In the final report for the Royal Commission into Misconduct in the Banking, Superannuation and Financial Services Industry, which was handed to the Governor-General on Friday (1 February) and publicly released on Monday (4 February), Commissioner Kenneth Hayne concluded that “the law was too often not enforced at all, or not enforced effectively”.
He criticised the Australian Securities and Investments Commission (ASIC) for having “rarely” taken wrongdoers to court in his interim report.
“When banks have disclosed, or ASIC has otherwise learnt of, misconduct, ASIC has almost always sought to negotiate what will be done in response,” the interim report states.
“Rarely has ASIC gone to court to have the defaulting party penalised. The criminal prosecutions that have been brought have all been directed at individuals. Civil penalty proceedings have seldom been brought.”
In his final report, he suggested that when they are considering any legal violation, the critical question they must ask is: “Why not litigate?”
“ASIC will have to ask and answer ‘why not litigate’ in circumstances where the entity itself has reported that its conduct may have breached a relevant provision of the financial services law,” the commissioner wrote in his final report.
He further recommended that, when addressing matters, whether that is a breach report or a complaint, ASIC approach the work ahead “with a clear view of what kinds of outcome are being considered”.
Unless it is clearly in the public interest to not litigate, Commissioner Hayne said “all forms of regulatory enforcement must remain under active consideration” depending on the “kind of conduct” being investigated.
“As investigation proceeds, the conduct will be better understood and its essential character will be more accurately and easily described. Possible responses will become more detailed and more refined. But at every stage along the way, the regulator is working towards one or more identified end‑points. Those end‑points may require re‑definition from time to time,” the final royal commission report states.
He noted that if the recommendations of the ASIC Enforcement Review are implemented – including the passing of the Treasury Laws Amendment (ASIC Enforcement) 2018 Bill, which proposes to introduce civil penalty provisions to a number of Acts – the corporate regulator would be responsible for enforcing harsher penalties for financial sector misconduct.
In addition to the 37 new civil penalty provisions in the Corporations Act that would be added, there would be 11 new civil penalty provisions across the National Consumer Credit Protection Act 2009, the Credit Code, and the Insurance Contracts Act 1984.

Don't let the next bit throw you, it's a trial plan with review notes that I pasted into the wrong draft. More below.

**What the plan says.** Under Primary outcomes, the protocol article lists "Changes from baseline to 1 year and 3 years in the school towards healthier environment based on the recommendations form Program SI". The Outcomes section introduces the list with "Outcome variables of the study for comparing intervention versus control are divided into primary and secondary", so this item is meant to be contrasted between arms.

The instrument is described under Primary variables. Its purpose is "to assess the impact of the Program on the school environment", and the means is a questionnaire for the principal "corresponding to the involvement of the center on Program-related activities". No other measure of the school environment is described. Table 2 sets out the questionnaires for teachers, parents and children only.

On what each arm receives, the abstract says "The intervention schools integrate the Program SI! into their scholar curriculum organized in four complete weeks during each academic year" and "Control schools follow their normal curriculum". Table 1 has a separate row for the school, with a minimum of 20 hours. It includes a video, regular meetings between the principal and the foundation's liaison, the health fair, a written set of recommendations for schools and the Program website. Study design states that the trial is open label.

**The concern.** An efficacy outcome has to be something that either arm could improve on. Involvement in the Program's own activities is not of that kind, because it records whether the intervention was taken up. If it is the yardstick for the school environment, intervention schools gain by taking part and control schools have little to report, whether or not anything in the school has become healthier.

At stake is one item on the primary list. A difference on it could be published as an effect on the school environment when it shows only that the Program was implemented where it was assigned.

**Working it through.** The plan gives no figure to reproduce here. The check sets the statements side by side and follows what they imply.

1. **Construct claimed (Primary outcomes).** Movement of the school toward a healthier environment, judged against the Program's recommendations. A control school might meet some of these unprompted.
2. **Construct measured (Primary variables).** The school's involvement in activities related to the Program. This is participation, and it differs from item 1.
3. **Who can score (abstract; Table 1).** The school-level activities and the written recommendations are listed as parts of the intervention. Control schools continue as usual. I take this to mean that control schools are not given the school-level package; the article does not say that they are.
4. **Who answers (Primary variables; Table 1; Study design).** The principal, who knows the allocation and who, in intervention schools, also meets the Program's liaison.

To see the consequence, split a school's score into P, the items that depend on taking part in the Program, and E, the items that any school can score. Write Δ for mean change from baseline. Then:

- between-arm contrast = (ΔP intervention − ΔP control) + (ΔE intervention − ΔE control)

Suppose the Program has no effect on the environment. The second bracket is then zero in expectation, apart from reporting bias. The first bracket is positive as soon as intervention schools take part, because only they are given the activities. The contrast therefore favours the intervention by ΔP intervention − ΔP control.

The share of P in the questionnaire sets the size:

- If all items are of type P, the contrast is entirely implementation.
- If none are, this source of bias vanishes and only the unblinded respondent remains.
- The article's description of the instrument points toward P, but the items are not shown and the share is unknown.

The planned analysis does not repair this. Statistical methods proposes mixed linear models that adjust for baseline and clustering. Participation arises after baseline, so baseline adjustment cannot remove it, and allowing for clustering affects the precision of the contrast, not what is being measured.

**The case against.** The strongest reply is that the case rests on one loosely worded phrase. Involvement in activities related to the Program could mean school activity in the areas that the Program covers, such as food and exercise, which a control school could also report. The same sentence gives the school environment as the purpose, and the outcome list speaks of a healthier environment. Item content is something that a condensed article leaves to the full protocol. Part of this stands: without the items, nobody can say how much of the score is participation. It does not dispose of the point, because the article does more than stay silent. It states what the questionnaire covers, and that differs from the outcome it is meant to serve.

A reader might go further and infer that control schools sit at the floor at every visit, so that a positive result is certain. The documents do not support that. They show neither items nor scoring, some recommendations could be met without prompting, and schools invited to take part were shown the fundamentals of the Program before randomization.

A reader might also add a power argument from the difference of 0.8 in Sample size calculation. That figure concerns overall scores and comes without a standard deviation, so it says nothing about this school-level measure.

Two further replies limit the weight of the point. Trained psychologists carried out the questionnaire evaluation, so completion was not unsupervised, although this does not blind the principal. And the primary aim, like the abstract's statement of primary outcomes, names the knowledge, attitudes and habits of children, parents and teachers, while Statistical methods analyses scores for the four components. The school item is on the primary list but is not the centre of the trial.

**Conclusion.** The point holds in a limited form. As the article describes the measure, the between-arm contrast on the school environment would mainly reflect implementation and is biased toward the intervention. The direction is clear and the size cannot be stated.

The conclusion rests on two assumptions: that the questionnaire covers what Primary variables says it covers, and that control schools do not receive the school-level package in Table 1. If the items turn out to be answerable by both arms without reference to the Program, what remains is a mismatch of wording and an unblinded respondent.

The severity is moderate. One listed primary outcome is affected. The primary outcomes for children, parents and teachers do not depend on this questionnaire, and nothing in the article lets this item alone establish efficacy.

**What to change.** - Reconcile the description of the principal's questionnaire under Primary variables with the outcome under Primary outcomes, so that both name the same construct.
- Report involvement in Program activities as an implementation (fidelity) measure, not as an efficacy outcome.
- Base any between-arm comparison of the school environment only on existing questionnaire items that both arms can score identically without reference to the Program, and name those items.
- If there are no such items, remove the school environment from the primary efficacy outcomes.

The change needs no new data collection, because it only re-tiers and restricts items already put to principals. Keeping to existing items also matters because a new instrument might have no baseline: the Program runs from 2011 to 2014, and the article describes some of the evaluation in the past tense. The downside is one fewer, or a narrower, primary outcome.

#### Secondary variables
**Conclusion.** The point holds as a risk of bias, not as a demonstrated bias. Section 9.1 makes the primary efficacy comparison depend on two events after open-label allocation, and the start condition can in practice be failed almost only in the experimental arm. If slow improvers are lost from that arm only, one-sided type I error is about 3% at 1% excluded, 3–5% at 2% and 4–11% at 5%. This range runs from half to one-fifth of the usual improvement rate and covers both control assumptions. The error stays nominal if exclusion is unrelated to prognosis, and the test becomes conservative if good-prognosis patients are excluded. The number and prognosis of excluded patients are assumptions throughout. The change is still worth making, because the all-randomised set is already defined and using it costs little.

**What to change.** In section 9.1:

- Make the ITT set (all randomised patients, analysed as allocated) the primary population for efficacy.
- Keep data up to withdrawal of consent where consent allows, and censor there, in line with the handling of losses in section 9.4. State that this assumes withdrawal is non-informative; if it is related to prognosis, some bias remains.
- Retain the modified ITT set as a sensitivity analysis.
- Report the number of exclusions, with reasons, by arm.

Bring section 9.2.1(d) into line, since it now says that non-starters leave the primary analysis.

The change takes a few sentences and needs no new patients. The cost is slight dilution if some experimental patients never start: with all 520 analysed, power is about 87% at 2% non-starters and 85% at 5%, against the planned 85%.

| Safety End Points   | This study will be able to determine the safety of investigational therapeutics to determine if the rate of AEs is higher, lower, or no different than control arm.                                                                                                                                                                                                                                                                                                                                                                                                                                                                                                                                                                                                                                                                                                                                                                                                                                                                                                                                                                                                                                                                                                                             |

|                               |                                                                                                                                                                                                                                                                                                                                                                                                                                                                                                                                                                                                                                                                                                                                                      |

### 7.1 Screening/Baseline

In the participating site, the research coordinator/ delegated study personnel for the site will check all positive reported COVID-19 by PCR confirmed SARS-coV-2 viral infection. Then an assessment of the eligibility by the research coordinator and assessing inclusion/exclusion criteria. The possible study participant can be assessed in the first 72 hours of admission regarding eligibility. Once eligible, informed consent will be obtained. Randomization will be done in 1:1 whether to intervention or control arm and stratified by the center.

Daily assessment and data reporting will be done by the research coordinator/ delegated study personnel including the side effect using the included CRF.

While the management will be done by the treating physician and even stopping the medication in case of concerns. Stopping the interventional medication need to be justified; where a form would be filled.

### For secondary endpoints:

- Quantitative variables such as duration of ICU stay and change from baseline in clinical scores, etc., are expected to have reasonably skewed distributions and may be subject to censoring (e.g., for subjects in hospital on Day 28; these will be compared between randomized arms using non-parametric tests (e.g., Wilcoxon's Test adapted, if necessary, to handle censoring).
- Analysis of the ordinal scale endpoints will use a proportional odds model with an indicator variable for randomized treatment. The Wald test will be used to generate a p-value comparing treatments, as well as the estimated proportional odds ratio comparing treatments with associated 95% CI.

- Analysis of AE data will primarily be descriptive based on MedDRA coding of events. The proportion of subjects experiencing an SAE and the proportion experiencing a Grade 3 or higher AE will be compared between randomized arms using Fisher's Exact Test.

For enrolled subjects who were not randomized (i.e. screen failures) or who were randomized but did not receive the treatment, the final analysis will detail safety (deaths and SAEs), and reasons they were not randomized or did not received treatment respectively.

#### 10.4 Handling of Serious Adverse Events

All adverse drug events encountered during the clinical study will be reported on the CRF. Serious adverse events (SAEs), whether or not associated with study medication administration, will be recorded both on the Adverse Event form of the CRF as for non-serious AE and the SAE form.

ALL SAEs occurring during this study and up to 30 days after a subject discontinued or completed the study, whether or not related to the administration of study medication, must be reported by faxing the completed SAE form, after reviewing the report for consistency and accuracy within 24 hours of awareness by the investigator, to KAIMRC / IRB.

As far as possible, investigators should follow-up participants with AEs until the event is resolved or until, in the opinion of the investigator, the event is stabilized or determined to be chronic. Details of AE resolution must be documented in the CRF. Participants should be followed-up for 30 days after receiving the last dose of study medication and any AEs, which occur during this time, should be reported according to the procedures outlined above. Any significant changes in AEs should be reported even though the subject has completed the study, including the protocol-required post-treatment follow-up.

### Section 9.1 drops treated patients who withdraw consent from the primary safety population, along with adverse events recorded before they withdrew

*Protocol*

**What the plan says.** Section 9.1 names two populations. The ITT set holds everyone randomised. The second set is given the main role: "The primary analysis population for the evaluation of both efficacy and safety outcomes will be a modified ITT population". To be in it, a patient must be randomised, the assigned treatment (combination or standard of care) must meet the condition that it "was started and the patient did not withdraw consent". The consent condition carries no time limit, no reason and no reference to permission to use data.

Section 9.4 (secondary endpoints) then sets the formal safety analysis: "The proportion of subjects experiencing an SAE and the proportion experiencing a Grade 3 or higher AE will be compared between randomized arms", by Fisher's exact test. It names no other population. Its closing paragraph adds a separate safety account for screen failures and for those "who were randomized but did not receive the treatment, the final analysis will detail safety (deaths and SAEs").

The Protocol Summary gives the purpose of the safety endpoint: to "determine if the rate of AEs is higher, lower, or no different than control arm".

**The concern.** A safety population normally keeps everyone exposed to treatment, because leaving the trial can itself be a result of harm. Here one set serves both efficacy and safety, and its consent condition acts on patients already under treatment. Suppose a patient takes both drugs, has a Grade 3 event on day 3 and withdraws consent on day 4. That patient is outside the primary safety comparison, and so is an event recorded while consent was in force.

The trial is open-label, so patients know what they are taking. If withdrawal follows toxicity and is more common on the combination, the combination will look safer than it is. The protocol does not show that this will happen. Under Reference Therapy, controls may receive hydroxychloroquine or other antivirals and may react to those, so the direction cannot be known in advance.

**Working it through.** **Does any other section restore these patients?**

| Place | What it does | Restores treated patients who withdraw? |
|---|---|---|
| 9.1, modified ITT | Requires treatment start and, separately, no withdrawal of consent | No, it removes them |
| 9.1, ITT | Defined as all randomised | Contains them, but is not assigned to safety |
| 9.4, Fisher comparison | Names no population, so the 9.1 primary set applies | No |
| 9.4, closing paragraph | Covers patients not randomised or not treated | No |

Acknowledging that ASIC is in the process of improving its enforcement strategy, Commissioner Hayne proposed the establishment of a “specialist civil enforcement agency” if the corporate regulator is found to have “not sufficiently [enforced] the law within its remit, or if the size of its remit comes at the expense of its litigation capability” in the upcoming years.
Such an agency would, according to the commissioner, “preserve all of ASIC’s regulatory tools, save for the right to litigate in respect of civil penalty provisions”.
Under this arrangement, ASIC would “act as the investigators” and provide a brief of materials to the enforcement agency if an evidentiary threshold was reached, while agency would decide on whether to commence civil penalty proceedings.
“A specialised litigation agency would have to develop core skills in what is an increasingly specialised area of the law. This arrangement would repose responsibility for determining whether public interest considerations required action or no action in a professional body that would become skilled in making those judgments,” Commissioner Hayne wrote.
“ASIC would retain its licensing authority and the power to take action under a licence. It would remain the entity in regular contact with the regulated population.
“And the risk of industry capture affecting litigation decisions would be removed, by placing that decision in an independent agency.”
However, the royal commission did not recommend that this “radical change” be introduced in the near-term.
“It may be that the removal of a regulatory tool as important as civil penalty litigation would have other effects for ASIC’s work. Those effects would need to be properly understood before taking such a large step,” the final report states.
“But, more importantly, ASIC has acknowledged that its enforcement culture must change. It should be given time to demonstrate that changes can be made and to demonstrate that, once made, the changes are durable.”
Find out more about what the final report from the Royal Commission into Misconduct in the Banking, Superannuation and Financial Services Industry means for the broking industry, and what the next steps are, by attending the Better Business Summit 2019.
Running across five different states every Thursday from 14 February, the Better Business Summit provides brokers with straight-talking, practical advice to help them grow and improve their businesses in this time of change.
Tickets are selling out – so make sure you secure your ticket today to stay ahead of the curve and prepare your business.
[Related: Hayne proposes industry codes become law]
Tas Bindi is the features editor on the mortgage titles and writes about the mortgage industry, macroeconomics, fintech, financial regulation, and market trends.
Prior to joining Momentum Media, Tas wrote for business and technology titles such as ZDNet, TechRepublic, Startup Daily, and Dynamic Business.